The film that results from this is outrageously, excruciatingly dull, dragging out its 97 minutes to a point that time itself more or less ceases to have any meaning; at a certain point, when Captain America (Matt Salinger) and Sharon Not-Carter (Kim Gillingham) have arrived in Italy through a process I didn't follow in order to find something that I wasn't paying close enough attention to notice, I realised that I no longer recalled anything else other than the experience of this movie slapping into my retinas at a tar-like speed, and that perhaps there was no existence other than the eternal presence of Captain America rolling through its plot with all the haste of a dead slug gently drying into a sticky film on the sidewalk.

To be fair, Italy is actually the point where Captain America finally snaps into... focus, but really it's more like the point where it has sloughed off enough of the clutter that it can just be a straightforward "trek into the lair, fight the bad guys" plot. The previous eight-thirds of the film are absolutely impossible, skipping from place to place and year to year just long enough to give us only the absolute bear minimum of exposition necessary to perceive that there's an origin story afoot here, though I will not credit it with being possible understand that origin story. No narrative that skips through Captain America's creation with the metronymic rhythm this film depicts is understandable. I know that the Italian woman who ran away from the Fascists says hi to Steve Rogers before the Nazis kill her - but I do not, truthfully, have any idea what the fuck I just wrote.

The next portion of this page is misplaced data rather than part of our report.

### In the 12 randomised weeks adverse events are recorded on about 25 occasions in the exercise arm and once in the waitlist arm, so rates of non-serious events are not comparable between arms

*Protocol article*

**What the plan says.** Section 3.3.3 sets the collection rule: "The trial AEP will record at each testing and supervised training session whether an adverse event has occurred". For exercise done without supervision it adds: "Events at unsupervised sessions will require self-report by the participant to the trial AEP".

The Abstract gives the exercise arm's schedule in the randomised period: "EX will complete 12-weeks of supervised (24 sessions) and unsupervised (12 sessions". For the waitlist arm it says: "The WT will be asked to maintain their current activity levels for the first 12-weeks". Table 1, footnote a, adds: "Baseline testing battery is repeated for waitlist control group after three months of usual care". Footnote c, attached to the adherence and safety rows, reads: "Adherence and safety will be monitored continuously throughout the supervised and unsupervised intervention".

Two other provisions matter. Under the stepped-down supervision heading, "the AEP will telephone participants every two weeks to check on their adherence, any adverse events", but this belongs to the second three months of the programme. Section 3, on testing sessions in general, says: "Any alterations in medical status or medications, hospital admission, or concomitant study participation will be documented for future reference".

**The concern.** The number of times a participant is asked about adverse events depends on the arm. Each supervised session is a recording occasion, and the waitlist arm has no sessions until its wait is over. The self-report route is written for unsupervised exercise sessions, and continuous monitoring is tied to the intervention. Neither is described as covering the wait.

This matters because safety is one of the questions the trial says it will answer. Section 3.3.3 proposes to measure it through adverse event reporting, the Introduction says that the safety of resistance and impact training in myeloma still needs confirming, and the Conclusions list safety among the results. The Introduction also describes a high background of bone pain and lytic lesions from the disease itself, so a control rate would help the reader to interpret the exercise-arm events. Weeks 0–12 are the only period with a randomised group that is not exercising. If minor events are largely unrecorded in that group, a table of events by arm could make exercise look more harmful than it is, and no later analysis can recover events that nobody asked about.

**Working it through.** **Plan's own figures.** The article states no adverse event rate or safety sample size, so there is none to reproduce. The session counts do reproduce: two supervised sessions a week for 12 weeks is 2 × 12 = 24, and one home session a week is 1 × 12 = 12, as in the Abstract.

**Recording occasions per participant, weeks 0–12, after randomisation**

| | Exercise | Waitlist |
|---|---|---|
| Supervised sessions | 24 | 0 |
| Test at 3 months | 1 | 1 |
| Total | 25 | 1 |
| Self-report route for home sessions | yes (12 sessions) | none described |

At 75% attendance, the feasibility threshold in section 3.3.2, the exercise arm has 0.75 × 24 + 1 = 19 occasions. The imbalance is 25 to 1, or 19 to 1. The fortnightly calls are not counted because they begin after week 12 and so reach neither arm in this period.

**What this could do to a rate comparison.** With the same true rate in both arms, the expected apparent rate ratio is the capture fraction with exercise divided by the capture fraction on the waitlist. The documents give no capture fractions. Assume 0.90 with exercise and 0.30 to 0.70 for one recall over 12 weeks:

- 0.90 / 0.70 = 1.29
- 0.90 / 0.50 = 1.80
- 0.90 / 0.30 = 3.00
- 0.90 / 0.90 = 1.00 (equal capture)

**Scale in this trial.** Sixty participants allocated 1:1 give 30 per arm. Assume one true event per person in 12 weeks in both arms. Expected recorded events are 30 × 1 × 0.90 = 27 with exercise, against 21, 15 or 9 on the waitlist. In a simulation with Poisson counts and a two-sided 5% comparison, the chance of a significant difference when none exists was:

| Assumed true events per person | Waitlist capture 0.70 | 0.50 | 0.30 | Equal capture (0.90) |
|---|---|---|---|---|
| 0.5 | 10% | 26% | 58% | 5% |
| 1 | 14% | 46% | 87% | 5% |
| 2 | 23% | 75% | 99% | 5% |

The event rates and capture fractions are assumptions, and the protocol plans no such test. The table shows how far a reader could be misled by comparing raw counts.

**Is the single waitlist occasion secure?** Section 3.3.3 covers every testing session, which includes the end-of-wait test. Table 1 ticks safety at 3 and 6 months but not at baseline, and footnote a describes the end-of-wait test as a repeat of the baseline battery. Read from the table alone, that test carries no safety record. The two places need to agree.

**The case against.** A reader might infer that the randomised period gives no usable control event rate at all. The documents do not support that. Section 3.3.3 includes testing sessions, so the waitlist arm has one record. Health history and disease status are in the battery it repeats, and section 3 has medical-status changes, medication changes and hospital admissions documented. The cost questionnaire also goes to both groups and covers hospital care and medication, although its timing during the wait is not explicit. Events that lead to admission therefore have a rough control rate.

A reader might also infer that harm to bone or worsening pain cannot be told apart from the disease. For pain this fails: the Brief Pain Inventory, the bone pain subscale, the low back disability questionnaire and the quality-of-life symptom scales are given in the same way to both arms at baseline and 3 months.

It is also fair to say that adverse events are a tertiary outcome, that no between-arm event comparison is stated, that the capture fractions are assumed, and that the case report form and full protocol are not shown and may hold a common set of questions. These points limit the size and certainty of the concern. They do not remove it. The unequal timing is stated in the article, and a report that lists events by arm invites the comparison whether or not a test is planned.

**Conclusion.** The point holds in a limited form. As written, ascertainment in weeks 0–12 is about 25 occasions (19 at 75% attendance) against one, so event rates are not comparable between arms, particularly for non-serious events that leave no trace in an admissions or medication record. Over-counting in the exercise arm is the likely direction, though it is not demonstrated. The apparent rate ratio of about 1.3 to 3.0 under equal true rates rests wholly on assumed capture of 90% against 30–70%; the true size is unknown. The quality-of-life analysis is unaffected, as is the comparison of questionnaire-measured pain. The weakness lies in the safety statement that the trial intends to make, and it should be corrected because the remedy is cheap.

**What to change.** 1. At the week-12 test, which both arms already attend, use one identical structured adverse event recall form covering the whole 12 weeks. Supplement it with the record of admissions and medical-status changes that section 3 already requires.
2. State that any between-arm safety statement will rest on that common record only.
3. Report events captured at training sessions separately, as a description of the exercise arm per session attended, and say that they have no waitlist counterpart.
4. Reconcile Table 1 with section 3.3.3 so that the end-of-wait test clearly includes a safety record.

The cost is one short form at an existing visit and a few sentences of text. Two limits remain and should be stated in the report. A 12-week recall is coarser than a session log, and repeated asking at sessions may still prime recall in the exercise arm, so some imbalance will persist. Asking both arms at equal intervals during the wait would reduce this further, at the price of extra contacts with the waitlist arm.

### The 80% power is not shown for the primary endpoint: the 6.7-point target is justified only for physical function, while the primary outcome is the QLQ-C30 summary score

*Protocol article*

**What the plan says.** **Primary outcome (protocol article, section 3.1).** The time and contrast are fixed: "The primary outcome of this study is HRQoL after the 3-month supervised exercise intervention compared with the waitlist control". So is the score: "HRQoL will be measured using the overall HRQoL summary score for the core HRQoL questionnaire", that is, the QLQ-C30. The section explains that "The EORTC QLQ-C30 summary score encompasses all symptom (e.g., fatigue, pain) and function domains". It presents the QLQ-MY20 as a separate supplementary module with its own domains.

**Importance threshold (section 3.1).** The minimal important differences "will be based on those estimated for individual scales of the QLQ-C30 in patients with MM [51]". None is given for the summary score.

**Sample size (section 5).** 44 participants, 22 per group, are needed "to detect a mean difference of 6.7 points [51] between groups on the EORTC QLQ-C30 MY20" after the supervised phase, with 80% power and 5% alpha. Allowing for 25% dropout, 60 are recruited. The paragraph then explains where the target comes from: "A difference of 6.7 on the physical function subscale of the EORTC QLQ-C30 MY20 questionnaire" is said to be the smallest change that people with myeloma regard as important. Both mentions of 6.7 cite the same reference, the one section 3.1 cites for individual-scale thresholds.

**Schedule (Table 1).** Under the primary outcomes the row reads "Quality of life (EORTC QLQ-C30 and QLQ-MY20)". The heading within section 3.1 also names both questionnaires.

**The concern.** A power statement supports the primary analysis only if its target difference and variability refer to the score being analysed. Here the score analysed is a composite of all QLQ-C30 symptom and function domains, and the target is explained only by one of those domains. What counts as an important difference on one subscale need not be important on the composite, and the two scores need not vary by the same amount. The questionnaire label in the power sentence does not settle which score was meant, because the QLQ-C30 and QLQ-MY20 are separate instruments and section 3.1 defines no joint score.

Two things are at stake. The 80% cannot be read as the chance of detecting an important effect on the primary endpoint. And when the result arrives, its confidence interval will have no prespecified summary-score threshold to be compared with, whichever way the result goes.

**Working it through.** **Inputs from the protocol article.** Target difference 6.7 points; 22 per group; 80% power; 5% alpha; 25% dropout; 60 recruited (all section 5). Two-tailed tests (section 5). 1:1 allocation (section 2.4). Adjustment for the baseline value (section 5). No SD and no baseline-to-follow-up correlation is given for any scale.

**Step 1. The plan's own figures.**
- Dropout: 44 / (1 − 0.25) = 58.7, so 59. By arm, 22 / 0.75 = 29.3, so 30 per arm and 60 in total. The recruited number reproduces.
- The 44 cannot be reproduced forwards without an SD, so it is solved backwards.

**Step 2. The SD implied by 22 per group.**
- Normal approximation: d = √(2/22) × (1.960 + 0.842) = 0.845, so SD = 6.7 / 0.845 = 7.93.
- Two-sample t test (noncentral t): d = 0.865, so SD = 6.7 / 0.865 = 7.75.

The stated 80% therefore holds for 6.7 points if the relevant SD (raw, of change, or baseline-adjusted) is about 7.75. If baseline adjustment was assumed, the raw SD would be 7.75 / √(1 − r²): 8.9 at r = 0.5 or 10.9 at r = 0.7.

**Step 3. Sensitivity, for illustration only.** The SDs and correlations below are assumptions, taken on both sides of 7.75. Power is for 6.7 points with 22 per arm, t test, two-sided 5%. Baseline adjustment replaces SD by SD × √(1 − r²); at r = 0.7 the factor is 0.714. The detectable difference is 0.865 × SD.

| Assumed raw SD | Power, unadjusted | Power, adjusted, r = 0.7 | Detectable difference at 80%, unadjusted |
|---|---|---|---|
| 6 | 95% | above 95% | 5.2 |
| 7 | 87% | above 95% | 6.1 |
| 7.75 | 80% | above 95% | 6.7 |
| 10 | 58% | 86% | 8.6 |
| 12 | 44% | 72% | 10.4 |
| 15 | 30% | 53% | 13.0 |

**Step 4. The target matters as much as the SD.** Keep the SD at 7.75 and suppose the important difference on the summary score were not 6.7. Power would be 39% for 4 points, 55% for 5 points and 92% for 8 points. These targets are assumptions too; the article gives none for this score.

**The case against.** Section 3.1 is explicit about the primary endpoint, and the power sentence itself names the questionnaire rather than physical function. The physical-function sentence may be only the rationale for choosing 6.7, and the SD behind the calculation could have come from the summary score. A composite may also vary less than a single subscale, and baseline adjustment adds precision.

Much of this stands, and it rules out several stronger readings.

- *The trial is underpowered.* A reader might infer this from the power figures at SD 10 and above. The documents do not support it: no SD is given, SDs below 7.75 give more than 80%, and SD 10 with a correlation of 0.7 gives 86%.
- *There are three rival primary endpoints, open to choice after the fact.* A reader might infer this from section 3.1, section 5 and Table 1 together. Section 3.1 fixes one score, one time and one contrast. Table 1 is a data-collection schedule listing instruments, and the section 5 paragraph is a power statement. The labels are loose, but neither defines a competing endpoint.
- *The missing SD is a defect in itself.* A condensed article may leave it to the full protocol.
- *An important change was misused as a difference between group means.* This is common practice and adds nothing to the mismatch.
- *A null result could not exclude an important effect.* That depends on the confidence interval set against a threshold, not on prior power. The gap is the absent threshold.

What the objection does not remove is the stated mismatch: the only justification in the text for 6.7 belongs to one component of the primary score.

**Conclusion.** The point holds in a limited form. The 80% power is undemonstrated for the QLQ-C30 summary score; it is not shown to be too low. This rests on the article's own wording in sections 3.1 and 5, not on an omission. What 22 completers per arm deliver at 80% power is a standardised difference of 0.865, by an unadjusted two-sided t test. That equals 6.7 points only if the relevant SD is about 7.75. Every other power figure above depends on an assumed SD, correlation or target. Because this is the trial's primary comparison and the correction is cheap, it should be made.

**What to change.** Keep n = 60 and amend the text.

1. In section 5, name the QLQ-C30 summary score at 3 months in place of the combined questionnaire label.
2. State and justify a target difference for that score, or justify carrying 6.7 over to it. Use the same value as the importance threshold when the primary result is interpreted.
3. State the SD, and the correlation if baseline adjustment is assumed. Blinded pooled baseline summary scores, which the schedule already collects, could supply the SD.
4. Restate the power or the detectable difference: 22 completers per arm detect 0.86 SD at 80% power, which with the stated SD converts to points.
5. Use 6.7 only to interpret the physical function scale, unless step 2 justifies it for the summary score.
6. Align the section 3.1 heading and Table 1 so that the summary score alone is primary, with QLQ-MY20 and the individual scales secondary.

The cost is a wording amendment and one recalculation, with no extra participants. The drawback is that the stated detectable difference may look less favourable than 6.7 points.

Anyway, so it's 1936 and there's this Italian woman, Dr. Maria Vaselli (Carla Cassola), who is convinced she can make a super-soldier for the Fascists. The subject of her experiment is a genius little boy named Tadzio de Santis (Massimilio Massimi), and in order to acquire him, the Fascists massacre his entire family in front of him. He's understandably upset about this, and as Vaselli prepares to subject him to her super-soldier magic, she is stricken with a fit of conscience, running out of her lab just as he's transformed. She runs all the way to the United States and 1943, in fact, where the government signs off on the creation of a good Yankee super-soldier, with sickly Steve Rogers (Salinger doesn't look remotely sickly, unless you count his weird, putty-looking jawline) proving the ideal candidate. Soon, Captain America - Rogers's codename - is off fighting the Axis and recalling his best girl back home, Bernice Stewart (Gillingham), before the hideously mutated Tadzio, now calling himself Red Skull (Scott Paulin) straps him to a missile aimed at the White House. Rogers manages to shift the course of the missile, sending it and himself to Alaska, where he ends up frozen in a glacier. At the same time, a boy named Tom Kimball (Garette Ratliff) witnesses Cap's amazing heroism, and is so inspired that he throws himself into public service. 50 years later, Tom (Ronny Cox) is the President of the United States, Bernice is married with an adult daughter, Sharon, the Red Skull is apparently widowed with an adult daughter, Valentina (Francesca Neri), and he's also the head of the mafia, and he also doesn't like it when the president announces a major piece of environmentalist legislation. Also, Captain America thaws, and is kidnapped by the president's journalist best friend Sam (Ned Beatty), who tries to convince him it's the '90s and that the good people of the world need his help to find and stop the Red Skull.

I hope you found that irritating and sloppy as you read it; Christ knows that's how I felt as I watched it. Watching the first globule of Captain America feels less like engaging with a narrative, more like watching a checklist getting filled out.